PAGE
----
COMMENTARY: It’s sports. At some point, you’ll see it all.

Lemon Bay's Warnner Rincones hits the game-winning three-run double in the sixth inning on Thursday. Sun photo by Tim Kern

Lemon Bay’s Warnner Rincones hits the game-winning three-run double in the sixth inning on Thursday.
Sun photo by Tim Kern

By Rick Nolte, Sports Editor

“If you stay in this racket long enough kid, you’ll see everything.”

The quote came from Ernie Salvatore, a former sports columnist for my hometown newspaper in Huntington, W. Va. He said it in the late 1970s when I was a young sports writer working along side him at a game early in a 20-year association that began with him as my mentor and ended with me as his editor.

I recalled that line from Ernie, who was still penning a column a week for the paper when he died in 2009 at 87, while covering a high school baseball game four years ago in Dublin, Ga. In all the years I’d covered baseball from Little League to the Majors, I finally witnessed a triple play, one that oddly enough started on a fly ball to right field.

My mind returned to Ernie again Thursday night during the Lake Placid-Lemon Bay District 5A-12 baseball championship. Lemon Bay had just taken the lead with the help of consecutive plays I’d never seen at any level in my 40 years writing sports.

Lake Placid’s catcher and third baseman dropped foul popups off the bat of the Manta Rays’ Warnner Rincones on back-to-back pitches. The deliveries from relief pitcher Angel Ojeda came on 3-2 counts with two outs, the bases loaded and Lake Placid clinging to a 5-4 lead.

As fate would have it, given a third chance following the miscues, Rincones made the visitors pay by smacking a double to clear the bases and seal a 7-5 victory in a game the underdog Dragons likely should’ve won.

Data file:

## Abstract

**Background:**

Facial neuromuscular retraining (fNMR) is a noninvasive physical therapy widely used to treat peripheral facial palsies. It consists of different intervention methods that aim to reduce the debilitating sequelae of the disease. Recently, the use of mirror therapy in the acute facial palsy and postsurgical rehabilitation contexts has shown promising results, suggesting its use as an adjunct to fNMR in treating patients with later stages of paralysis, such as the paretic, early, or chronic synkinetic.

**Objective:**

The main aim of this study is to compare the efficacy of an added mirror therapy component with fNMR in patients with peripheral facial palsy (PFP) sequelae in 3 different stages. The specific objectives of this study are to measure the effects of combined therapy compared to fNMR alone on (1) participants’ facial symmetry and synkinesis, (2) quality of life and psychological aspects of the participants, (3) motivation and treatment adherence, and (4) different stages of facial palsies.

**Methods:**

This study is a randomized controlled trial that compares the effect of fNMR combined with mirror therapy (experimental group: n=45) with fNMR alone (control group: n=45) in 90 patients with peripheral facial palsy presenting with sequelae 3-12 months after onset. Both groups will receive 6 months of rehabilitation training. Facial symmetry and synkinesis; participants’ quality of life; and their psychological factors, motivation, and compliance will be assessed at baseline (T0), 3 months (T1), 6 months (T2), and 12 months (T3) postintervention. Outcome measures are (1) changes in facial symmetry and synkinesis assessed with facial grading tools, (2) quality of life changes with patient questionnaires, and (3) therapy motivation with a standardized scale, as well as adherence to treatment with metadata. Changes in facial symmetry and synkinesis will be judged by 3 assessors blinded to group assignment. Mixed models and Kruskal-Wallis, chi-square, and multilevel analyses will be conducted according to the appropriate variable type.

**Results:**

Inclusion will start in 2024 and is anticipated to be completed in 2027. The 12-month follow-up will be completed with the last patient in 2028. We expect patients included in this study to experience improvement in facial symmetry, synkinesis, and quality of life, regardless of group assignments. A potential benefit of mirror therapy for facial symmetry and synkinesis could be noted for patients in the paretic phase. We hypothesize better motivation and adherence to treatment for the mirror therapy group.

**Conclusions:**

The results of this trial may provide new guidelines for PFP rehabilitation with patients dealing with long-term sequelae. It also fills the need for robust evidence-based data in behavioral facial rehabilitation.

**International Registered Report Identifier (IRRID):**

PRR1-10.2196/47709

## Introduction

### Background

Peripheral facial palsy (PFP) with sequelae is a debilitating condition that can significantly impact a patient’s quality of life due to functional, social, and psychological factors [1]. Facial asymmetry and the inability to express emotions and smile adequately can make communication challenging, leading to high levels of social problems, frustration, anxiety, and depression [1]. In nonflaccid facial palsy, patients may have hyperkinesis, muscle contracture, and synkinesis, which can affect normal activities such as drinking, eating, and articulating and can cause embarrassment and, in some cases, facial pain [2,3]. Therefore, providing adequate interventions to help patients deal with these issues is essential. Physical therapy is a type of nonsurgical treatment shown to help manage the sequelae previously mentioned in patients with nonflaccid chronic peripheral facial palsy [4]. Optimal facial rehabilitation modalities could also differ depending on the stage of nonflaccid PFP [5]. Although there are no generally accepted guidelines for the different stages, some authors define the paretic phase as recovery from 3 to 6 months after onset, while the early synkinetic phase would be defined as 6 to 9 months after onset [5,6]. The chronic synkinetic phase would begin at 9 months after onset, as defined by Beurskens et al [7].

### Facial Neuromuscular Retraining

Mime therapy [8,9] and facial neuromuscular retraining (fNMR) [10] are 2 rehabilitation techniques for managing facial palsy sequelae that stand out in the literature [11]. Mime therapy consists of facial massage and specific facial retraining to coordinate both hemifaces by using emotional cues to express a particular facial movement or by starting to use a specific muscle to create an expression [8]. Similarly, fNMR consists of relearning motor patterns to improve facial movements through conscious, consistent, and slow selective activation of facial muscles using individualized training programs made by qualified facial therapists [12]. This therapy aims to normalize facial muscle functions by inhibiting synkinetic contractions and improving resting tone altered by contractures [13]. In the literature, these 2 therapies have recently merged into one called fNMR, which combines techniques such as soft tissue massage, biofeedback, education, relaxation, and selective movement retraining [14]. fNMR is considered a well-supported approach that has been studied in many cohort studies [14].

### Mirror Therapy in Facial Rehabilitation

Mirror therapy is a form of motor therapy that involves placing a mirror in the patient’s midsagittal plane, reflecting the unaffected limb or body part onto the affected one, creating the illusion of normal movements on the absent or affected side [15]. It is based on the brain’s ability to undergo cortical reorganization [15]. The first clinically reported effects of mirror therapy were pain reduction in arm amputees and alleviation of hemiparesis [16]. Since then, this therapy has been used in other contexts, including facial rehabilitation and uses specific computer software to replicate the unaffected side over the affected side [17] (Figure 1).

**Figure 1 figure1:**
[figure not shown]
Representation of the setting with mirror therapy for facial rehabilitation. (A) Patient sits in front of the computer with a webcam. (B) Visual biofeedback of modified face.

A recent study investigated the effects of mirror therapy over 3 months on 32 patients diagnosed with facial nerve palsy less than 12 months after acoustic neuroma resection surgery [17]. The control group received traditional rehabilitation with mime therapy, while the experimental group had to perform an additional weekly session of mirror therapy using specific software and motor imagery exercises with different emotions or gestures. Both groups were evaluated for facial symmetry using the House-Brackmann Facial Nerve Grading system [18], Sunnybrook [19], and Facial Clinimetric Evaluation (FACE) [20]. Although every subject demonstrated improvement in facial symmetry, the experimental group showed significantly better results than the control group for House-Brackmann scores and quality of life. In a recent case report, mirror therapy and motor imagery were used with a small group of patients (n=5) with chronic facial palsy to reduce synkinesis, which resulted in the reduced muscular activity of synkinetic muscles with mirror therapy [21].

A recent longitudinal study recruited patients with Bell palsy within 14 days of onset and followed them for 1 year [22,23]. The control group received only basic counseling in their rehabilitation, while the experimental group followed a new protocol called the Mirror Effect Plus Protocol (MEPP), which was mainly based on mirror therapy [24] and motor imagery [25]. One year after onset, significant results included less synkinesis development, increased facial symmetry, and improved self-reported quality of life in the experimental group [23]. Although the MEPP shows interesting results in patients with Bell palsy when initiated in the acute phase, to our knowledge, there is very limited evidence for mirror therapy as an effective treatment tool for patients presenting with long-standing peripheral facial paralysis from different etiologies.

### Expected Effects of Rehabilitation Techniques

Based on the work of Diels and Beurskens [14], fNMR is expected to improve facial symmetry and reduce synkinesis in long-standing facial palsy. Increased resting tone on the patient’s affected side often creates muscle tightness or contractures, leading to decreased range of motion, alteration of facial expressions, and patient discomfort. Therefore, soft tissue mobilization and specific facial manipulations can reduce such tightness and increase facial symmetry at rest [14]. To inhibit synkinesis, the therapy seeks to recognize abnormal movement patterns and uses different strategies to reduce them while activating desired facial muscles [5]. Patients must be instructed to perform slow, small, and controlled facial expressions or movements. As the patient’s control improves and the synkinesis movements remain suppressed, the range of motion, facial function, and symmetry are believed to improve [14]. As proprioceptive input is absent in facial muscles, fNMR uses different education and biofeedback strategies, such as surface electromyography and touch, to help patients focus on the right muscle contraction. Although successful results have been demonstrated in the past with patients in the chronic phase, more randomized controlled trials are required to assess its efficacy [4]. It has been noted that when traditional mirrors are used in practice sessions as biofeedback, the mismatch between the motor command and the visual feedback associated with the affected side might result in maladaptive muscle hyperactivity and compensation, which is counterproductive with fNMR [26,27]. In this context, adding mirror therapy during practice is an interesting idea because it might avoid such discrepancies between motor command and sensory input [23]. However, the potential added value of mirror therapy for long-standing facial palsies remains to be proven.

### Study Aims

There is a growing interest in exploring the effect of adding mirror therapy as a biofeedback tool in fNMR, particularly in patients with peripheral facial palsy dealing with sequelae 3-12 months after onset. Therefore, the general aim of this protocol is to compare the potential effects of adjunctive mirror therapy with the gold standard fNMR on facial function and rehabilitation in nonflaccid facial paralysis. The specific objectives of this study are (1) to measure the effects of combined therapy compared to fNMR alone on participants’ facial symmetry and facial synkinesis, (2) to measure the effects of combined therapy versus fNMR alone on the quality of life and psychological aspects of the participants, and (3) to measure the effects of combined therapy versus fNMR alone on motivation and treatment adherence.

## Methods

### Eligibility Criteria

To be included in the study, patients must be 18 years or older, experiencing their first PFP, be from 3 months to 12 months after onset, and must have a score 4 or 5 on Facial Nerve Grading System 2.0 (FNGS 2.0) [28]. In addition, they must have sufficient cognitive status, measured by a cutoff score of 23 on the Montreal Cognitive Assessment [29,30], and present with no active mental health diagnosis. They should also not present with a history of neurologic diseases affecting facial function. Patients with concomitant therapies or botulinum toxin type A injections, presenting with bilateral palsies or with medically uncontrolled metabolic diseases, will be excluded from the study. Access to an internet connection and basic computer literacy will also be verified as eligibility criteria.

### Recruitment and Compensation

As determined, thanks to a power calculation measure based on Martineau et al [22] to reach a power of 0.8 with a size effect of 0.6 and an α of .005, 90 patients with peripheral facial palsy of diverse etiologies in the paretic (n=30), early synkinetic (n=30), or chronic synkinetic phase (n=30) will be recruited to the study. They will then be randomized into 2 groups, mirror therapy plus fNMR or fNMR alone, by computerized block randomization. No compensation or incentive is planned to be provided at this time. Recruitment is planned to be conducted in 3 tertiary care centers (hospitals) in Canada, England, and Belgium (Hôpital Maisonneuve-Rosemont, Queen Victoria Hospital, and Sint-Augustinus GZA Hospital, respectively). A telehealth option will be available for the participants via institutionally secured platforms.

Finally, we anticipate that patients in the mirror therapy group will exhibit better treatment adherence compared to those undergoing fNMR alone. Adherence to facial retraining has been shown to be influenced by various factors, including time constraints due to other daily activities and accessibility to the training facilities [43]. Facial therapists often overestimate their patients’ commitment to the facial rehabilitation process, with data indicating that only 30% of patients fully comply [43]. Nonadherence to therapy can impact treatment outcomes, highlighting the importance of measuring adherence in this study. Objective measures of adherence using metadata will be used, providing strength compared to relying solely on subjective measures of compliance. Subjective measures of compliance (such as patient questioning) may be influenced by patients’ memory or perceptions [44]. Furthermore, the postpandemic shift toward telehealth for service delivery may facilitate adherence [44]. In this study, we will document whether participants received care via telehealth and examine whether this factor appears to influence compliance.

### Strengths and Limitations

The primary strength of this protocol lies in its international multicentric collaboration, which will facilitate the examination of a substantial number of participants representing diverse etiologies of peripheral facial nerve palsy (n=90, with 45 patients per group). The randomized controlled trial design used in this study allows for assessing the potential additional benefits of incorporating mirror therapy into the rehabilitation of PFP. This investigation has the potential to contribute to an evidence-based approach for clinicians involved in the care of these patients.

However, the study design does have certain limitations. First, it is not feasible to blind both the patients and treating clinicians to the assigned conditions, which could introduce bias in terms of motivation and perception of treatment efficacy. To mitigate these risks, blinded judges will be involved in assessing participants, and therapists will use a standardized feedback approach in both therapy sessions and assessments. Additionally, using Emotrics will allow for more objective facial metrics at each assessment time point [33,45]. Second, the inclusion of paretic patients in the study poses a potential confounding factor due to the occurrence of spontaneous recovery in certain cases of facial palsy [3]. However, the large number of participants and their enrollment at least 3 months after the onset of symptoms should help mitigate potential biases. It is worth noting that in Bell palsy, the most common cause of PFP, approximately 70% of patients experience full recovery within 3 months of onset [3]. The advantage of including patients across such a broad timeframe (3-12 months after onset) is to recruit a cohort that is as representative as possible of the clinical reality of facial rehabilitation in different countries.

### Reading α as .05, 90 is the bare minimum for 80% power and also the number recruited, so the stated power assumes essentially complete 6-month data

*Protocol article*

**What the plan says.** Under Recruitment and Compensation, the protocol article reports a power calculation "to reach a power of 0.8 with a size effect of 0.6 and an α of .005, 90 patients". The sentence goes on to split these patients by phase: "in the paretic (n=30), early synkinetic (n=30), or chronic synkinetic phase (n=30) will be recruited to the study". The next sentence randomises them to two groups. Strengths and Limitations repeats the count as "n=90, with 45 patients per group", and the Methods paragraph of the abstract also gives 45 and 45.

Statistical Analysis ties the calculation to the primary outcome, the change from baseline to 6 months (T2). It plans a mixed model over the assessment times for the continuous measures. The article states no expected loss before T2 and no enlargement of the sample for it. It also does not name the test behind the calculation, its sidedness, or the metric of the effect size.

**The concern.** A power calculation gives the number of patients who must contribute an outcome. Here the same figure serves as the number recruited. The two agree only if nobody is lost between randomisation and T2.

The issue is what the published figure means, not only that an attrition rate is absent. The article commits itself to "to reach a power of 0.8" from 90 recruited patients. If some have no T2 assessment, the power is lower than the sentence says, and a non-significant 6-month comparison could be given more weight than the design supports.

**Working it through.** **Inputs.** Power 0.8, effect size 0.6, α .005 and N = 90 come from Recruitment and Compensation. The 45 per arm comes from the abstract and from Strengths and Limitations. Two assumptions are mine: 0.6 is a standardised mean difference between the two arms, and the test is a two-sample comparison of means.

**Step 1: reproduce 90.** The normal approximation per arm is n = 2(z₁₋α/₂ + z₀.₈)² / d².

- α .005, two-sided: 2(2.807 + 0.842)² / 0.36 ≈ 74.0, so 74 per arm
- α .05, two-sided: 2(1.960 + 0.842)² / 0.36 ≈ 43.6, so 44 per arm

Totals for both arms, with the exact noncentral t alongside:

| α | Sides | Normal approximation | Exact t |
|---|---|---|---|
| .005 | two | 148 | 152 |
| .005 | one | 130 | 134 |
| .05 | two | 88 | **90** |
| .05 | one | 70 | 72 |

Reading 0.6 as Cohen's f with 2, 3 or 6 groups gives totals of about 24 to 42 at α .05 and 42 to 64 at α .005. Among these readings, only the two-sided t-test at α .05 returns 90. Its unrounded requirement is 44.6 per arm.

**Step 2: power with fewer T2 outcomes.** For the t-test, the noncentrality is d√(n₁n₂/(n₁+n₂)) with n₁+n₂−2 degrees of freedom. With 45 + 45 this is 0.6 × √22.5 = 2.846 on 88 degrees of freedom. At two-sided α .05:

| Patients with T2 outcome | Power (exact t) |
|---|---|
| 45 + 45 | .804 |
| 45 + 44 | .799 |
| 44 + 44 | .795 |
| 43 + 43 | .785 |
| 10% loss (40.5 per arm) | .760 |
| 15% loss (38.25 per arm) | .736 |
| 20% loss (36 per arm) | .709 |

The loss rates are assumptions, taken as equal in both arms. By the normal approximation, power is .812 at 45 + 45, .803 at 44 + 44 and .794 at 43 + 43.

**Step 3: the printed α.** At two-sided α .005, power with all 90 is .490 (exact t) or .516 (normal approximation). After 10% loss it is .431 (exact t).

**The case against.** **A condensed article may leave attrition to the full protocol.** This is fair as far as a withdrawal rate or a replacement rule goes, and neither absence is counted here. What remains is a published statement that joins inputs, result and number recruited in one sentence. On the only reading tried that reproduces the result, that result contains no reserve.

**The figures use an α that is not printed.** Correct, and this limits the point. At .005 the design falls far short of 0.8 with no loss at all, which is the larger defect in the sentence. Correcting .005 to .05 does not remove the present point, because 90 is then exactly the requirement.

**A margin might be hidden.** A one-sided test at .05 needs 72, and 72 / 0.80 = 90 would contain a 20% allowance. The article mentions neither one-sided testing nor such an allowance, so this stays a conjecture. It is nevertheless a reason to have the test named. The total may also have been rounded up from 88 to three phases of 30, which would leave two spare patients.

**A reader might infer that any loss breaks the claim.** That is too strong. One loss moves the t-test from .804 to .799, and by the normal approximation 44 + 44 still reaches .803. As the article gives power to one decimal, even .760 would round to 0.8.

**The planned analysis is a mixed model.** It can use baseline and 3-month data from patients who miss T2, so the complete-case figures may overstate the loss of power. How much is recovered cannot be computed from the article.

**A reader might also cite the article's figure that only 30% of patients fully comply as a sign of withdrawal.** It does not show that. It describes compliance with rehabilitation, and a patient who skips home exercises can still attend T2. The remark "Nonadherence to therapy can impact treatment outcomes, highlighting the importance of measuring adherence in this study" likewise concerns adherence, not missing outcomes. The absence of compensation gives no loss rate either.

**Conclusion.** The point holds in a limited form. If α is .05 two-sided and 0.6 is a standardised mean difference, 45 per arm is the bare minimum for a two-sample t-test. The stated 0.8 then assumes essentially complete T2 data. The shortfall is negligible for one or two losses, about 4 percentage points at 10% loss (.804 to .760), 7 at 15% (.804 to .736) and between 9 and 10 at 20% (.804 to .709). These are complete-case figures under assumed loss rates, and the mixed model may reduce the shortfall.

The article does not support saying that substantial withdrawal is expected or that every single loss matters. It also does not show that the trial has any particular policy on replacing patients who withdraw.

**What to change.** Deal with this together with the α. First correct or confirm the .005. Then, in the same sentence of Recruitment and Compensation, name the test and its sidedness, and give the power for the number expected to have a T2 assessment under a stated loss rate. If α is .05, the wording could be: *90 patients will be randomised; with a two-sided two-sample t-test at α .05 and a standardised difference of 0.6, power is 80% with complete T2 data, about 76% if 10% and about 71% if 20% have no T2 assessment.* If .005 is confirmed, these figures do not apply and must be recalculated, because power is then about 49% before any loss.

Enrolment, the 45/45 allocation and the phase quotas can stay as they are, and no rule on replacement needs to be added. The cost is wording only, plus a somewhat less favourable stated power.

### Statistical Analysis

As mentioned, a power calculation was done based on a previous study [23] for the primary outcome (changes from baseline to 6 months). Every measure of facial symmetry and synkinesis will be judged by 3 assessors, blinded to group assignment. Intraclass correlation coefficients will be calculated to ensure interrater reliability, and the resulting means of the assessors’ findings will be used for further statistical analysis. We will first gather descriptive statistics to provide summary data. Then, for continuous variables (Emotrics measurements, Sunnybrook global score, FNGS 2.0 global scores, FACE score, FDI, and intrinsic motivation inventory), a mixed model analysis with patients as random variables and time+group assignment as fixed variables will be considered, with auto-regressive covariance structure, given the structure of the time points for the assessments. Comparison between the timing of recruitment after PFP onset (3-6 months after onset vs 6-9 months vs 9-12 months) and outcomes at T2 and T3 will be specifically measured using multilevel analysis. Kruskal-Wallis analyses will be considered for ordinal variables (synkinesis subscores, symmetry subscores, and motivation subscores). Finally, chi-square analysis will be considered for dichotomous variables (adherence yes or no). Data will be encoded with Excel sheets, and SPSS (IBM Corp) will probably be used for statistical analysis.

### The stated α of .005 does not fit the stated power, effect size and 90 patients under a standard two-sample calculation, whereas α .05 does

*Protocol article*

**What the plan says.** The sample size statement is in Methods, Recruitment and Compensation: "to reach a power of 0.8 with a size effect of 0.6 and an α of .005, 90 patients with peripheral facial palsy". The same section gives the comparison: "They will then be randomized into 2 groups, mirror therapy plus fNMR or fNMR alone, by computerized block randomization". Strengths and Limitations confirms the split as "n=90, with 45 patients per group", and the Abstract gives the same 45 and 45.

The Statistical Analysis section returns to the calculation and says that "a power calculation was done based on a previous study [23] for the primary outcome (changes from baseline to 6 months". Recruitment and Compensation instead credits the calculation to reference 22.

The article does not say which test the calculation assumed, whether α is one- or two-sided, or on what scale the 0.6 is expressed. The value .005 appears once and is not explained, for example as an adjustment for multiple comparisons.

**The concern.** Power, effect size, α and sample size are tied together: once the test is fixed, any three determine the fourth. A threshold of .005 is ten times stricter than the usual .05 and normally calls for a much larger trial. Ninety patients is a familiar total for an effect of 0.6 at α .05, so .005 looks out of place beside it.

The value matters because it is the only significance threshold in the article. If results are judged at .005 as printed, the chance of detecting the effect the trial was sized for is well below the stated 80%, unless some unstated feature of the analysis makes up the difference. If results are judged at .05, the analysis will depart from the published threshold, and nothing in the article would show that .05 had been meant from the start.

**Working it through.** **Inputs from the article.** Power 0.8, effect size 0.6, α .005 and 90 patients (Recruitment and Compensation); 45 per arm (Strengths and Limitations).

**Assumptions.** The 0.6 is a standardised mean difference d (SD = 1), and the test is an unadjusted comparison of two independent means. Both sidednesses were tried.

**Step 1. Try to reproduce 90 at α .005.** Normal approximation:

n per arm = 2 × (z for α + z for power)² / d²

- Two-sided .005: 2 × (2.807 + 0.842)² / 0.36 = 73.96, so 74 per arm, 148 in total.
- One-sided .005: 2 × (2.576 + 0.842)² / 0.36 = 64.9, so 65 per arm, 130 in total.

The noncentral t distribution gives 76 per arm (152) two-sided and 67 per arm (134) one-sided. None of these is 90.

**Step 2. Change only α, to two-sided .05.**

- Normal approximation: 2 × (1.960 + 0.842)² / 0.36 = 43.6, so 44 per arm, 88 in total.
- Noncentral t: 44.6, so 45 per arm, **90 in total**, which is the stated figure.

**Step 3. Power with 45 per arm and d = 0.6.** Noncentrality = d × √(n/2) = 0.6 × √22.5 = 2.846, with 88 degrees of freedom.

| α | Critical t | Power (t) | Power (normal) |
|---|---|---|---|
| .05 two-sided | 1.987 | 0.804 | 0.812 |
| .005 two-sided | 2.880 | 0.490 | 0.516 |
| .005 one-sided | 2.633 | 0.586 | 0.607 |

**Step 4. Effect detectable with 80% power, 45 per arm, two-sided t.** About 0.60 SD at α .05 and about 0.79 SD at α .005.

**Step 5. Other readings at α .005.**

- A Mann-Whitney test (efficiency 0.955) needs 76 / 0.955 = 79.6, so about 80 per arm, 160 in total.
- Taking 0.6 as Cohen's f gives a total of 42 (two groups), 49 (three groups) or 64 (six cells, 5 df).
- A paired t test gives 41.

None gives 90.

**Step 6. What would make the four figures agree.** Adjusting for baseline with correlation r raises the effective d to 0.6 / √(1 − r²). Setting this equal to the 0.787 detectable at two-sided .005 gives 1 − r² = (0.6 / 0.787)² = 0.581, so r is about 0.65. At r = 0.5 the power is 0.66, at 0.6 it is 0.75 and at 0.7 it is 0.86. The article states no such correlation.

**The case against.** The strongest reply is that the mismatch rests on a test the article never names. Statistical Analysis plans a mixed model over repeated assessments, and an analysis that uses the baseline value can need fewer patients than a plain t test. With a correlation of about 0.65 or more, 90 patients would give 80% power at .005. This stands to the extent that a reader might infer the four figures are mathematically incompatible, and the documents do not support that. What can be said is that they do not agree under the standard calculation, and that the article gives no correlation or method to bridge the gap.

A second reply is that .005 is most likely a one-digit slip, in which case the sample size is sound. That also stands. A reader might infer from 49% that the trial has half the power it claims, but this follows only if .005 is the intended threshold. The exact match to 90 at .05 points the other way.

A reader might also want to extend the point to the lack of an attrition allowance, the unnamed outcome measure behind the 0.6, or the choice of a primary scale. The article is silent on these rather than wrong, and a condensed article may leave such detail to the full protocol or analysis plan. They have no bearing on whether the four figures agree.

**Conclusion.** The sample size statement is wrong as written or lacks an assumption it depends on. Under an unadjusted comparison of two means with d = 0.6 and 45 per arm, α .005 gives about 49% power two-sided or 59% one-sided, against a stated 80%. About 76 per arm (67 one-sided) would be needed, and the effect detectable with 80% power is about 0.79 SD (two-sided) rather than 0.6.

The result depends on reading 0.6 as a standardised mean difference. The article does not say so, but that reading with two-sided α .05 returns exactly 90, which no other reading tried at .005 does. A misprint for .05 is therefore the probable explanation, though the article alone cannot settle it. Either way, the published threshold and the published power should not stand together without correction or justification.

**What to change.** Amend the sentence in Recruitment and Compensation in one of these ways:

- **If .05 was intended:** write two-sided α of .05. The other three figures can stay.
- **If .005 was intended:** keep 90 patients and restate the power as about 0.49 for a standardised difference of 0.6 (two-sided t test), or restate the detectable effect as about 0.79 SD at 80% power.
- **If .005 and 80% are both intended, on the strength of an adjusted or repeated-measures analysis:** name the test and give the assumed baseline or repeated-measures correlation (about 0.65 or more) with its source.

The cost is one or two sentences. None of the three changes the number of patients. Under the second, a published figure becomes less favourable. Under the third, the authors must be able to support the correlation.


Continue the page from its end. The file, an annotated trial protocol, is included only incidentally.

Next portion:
But championships are often as much the result of the victor capitalizing on the opponent’s misfortune as flawless execution of its own. That was Lemon Bay on Thursday night.

Rincones, just a sophomore, but owning a baseball pedigree, understood the magnitude of the reprieve he’d been given with the game on the line. He called the course of his at-bat courtesy of the two misplayed foul pop-ups “crazy” and “unbelievable.”

“I knew I had to put the ball in play and bring in those runs (after those two missed pop-ups),” said Rincones, who’s father, Wuarnner, is a former minor leaguer and now a coach with the Gulf Coast League affiliate of the Tampa Bay Rays.

Manta Rays coach Casey Hanrahan, who’s 28 years old and been associated with baseball since he was not much taller than the bats his players use now, said he’d never seen two muffs on foul pops back-to-back.

It’s my bet everyone at Thursday’s game is right along me, Rincones and his coach in this first-ever department. That’s why Hanrahan’s post-game comments were stamped with how luck changed for his team somewhere in the middle of the game and that the Mantas were fortunate to win because Lake Placid “played their hearts out.”

That the Manta Rays needed any late rally — lucky or not — was a surprise given the history between the schools this season. Pitcher Trey Fields had shut out Lake Placid 2-0 and 5-0, respectively, in their regular-season meetings.

In this one, however, the Dragons got to the right-hander for three runs in the first inning and two more in the third to lead 5-0. They finally chased him with a walk to start the fourth.

“I don’t think anybody there thought we would come out and do what we did,” coach Tim Ferguson told Jeff Gardenour of the Sebring News-Sun.

Lake Placid was up 5-2 after the Manta Rays parlayed a pair of walks from pitcher Justin Mason, a ground out and their first hit in the bottom of the fourth. The Dragons still had a chance to go to the final frame leading 5-3 after allowing an unearned run early in the sixth and then getting two outs.

However, a second straight booted ground ball that should’ve been the inning’s third out put a runner on base. That’s where Mason lost his control and walked the next three hitters to force in a run and bring on Ojeda.

That set the stage for Rincones’ heroics courtesy of two straight mistakes the likes of which the Lake Placid and Lemon Bay players may never see repeated in their lifetimes.

Then again, who could’ve thought this game would turned on that freakish scenario.

“It’s high school baseball,” Hanrahan said. “Anything can happen on any given night.”

Or, as my late colleague said, if you’re in the racket long enough …

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